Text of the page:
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Congo ban on non-biometric passports sparks outcry
September 18, 2017 / 4:08 PM / 3 months ago

Congo ban on non-biometric passports sparks outcry

JOHANNESBURG, Sept 18 (Reuters) - A sudden decision forcing all Congolese nationals to travel on biometric passports from next month has provoked a backlash from lawmakers already vexed by revelations about the documents’ high cost.

Even though Democratic Republic of Congo sits near the bottom of the U.N. Human Development Index, the passports it introduced in 2015 are among the world’s most expensive.

A Reuters investigation in April showed that $60 of their $185 purchase price goes to a company registered in the United Arab Emirates whose owner is believed to be a close relative of Congo President Joseph Kabila.

Despite a subsequent outcry, Vice Foreign Minister Aggee Aje Matembo Toto said at the weekend that, from Oct. 16, citizens would no longer be able to use non-biometric passports, some of which are not due to expire until 2020.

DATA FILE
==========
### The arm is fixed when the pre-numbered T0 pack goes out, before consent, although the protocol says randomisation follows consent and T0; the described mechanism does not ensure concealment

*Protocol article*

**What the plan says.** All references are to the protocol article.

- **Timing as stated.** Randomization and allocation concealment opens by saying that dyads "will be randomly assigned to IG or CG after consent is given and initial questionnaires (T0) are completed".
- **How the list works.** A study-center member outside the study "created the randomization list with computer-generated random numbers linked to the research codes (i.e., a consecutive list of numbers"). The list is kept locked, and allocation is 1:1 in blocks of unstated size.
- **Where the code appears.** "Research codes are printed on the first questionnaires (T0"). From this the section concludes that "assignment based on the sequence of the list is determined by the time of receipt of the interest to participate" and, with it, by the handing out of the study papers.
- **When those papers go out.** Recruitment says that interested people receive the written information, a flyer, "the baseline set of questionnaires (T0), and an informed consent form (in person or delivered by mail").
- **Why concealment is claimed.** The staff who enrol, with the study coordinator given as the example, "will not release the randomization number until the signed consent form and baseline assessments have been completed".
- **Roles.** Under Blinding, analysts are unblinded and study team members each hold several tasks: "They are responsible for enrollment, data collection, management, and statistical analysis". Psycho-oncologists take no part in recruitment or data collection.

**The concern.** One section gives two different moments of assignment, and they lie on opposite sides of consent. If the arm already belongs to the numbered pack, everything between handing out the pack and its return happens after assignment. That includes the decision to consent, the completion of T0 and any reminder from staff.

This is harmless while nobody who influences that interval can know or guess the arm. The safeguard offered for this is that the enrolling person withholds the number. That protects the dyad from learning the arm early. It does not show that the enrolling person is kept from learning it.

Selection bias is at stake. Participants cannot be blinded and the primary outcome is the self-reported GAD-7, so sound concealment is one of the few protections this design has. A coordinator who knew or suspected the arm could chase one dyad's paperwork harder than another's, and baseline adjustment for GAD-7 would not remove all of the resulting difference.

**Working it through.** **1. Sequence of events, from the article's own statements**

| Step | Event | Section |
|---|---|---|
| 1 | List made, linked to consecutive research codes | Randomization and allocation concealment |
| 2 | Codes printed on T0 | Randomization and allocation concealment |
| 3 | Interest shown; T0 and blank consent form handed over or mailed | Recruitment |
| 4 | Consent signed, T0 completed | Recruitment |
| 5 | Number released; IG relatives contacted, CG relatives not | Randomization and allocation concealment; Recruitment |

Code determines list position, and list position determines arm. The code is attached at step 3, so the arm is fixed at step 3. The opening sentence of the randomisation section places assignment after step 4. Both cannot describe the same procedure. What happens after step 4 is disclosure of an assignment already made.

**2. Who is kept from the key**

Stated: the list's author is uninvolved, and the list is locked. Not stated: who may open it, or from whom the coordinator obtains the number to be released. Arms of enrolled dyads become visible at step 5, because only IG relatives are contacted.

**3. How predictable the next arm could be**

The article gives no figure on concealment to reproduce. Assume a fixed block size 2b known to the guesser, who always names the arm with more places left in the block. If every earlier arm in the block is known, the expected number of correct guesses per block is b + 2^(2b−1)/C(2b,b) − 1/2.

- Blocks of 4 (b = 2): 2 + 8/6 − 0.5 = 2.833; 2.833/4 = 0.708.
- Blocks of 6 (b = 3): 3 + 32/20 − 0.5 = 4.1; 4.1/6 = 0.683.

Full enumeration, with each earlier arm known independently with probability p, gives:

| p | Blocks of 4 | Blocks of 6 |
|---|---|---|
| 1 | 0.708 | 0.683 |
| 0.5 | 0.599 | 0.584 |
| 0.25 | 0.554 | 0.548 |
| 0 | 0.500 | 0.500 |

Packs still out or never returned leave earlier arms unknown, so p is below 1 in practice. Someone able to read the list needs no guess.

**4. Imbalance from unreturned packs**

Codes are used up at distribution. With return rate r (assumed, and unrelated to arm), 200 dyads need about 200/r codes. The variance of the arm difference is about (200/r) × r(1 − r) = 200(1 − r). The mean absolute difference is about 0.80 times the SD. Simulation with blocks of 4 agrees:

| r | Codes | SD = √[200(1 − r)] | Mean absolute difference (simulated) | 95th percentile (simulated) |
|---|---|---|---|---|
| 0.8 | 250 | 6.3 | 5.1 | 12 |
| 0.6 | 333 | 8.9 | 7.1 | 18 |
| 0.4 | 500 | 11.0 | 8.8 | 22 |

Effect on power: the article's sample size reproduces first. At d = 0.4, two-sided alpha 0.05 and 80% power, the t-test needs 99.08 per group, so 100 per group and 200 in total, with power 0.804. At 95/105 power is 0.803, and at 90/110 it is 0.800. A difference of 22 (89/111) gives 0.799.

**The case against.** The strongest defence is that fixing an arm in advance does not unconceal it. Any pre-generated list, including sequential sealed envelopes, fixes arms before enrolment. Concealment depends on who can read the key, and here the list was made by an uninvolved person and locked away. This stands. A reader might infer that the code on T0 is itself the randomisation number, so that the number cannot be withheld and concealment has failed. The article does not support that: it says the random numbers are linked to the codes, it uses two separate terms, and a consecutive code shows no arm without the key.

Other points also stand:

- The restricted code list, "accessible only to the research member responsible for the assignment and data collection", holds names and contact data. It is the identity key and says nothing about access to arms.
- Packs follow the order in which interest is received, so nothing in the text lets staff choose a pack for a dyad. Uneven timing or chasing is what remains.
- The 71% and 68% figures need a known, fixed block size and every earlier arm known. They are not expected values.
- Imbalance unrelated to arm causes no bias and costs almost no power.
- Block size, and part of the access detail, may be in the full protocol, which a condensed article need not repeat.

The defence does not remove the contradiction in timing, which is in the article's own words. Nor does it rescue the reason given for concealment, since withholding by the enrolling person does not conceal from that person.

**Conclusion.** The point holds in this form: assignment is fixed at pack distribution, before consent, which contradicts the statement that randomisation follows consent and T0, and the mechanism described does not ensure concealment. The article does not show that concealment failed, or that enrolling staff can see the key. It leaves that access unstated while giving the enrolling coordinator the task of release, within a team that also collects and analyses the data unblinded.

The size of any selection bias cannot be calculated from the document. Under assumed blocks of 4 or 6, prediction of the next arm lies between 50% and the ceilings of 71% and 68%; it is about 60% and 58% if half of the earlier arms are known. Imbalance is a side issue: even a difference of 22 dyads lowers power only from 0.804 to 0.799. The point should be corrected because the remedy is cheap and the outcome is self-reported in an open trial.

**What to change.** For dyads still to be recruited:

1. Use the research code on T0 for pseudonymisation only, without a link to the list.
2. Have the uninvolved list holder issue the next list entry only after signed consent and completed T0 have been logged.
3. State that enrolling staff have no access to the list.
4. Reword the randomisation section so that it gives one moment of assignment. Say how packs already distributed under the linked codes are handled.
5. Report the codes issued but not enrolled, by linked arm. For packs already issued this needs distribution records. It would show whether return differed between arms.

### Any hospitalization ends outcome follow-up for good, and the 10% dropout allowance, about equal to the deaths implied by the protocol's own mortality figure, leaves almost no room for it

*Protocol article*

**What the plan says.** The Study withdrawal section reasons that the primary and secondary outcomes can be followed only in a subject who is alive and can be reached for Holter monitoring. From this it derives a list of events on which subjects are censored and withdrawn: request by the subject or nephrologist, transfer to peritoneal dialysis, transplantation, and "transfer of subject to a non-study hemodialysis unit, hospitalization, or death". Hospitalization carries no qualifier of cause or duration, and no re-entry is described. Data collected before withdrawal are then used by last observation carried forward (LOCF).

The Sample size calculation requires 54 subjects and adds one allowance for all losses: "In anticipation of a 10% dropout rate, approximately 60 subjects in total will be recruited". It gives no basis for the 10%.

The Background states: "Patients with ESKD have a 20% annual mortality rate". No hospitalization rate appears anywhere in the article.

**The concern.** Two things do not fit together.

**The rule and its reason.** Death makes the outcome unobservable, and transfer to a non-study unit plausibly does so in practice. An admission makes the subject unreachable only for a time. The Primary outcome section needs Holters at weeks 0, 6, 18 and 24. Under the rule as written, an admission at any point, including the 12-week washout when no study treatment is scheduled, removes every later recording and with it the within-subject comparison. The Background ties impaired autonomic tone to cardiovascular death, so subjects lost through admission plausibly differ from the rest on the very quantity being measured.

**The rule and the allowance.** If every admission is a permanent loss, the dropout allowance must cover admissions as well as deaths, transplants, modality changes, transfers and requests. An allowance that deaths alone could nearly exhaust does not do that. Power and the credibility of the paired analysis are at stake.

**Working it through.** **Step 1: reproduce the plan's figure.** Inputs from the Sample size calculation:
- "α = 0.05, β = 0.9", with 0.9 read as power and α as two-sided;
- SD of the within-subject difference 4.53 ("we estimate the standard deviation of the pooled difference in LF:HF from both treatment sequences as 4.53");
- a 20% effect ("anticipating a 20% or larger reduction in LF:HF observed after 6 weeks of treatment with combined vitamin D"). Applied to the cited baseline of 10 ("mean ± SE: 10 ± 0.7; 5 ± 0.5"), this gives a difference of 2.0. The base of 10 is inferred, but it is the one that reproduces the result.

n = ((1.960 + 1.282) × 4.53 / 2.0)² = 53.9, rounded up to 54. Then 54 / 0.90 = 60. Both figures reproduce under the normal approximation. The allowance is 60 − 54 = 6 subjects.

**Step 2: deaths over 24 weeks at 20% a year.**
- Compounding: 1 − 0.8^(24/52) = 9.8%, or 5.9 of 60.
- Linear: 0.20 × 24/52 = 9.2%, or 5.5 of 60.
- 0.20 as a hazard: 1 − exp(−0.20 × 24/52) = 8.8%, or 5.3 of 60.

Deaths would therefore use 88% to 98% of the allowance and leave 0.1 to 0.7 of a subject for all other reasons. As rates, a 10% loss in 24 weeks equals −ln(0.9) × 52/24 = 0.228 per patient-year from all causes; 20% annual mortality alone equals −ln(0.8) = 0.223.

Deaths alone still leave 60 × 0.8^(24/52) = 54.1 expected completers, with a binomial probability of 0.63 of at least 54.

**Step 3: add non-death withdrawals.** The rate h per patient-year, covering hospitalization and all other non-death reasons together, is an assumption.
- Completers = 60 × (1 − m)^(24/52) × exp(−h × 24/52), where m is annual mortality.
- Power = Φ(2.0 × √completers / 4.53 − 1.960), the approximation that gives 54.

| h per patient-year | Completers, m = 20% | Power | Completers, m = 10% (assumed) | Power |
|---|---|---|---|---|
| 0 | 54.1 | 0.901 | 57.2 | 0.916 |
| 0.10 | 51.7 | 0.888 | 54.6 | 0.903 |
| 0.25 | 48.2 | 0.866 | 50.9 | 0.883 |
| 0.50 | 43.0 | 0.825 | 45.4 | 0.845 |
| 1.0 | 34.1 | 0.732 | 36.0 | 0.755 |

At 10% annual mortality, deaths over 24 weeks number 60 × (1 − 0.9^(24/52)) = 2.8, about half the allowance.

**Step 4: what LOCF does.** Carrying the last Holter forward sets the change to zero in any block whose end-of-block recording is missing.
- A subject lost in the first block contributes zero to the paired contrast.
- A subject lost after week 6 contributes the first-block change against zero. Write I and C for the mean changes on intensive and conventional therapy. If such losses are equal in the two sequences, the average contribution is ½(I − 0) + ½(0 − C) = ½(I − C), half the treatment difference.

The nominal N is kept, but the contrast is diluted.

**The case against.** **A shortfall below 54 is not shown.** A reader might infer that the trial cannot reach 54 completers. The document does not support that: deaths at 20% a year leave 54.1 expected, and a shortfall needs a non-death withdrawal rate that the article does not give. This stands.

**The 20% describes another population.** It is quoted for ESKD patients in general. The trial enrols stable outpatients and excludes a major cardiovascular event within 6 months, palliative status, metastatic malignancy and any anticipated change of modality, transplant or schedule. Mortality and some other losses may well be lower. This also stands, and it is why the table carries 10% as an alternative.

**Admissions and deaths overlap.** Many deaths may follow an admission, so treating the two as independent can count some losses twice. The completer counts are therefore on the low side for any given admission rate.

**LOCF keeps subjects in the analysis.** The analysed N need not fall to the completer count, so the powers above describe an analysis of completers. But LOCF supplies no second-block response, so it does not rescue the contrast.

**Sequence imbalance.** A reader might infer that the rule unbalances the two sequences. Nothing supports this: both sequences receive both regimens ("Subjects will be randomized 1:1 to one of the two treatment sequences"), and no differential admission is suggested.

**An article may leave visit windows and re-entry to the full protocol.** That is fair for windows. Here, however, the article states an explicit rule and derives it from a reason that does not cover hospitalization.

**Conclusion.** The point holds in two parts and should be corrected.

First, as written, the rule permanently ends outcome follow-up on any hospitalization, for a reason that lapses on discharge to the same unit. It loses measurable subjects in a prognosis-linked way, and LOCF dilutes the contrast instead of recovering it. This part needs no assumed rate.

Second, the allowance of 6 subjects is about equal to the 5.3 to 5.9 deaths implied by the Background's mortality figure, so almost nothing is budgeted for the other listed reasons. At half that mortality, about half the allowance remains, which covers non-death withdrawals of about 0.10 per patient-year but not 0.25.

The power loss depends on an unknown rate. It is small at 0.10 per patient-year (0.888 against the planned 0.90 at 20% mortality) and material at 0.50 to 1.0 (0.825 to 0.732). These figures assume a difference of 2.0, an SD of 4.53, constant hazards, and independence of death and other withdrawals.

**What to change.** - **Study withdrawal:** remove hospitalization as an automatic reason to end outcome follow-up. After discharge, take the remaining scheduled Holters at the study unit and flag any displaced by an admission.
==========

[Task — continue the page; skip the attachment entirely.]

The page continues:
Those that tried to would have their document confiscated and replaced with a photocopy, he said in a statement that justified the change on security grounds.

The abrupt ban taps into a climate of political instability fed by militia violence since Kabila last December refused to step down at the end of his mandate.

“Not only is this decision inopportune but it is ...above all unacceptable in the (current) politico-social context,” Zacharie Bababaswe, a deputy from Kabila’s majority coalition wrote in a letter to Aje Matembo Toto.

Opposition lawmaker Juvenal Munubo submitted a formal demand for Aje Matembo Toto to give parliament an explanation. “Aside from the withdrawal of this unpopular decision ... no remedy will be able to reduce tensions,” Munubo wrote on Twitter.

Congolese citizens expressed displeasure on social media, posting under a hashtag translating as: “Don’t touch my passport”.

Reports in the Congolese media and by activist groups about the wealth Kabila has accrued over his 16 years in power have also stoked resentment, while his supporters say he and his family have broken no laws.

Reporting By Aaron Ross; editing by John Stonestreet

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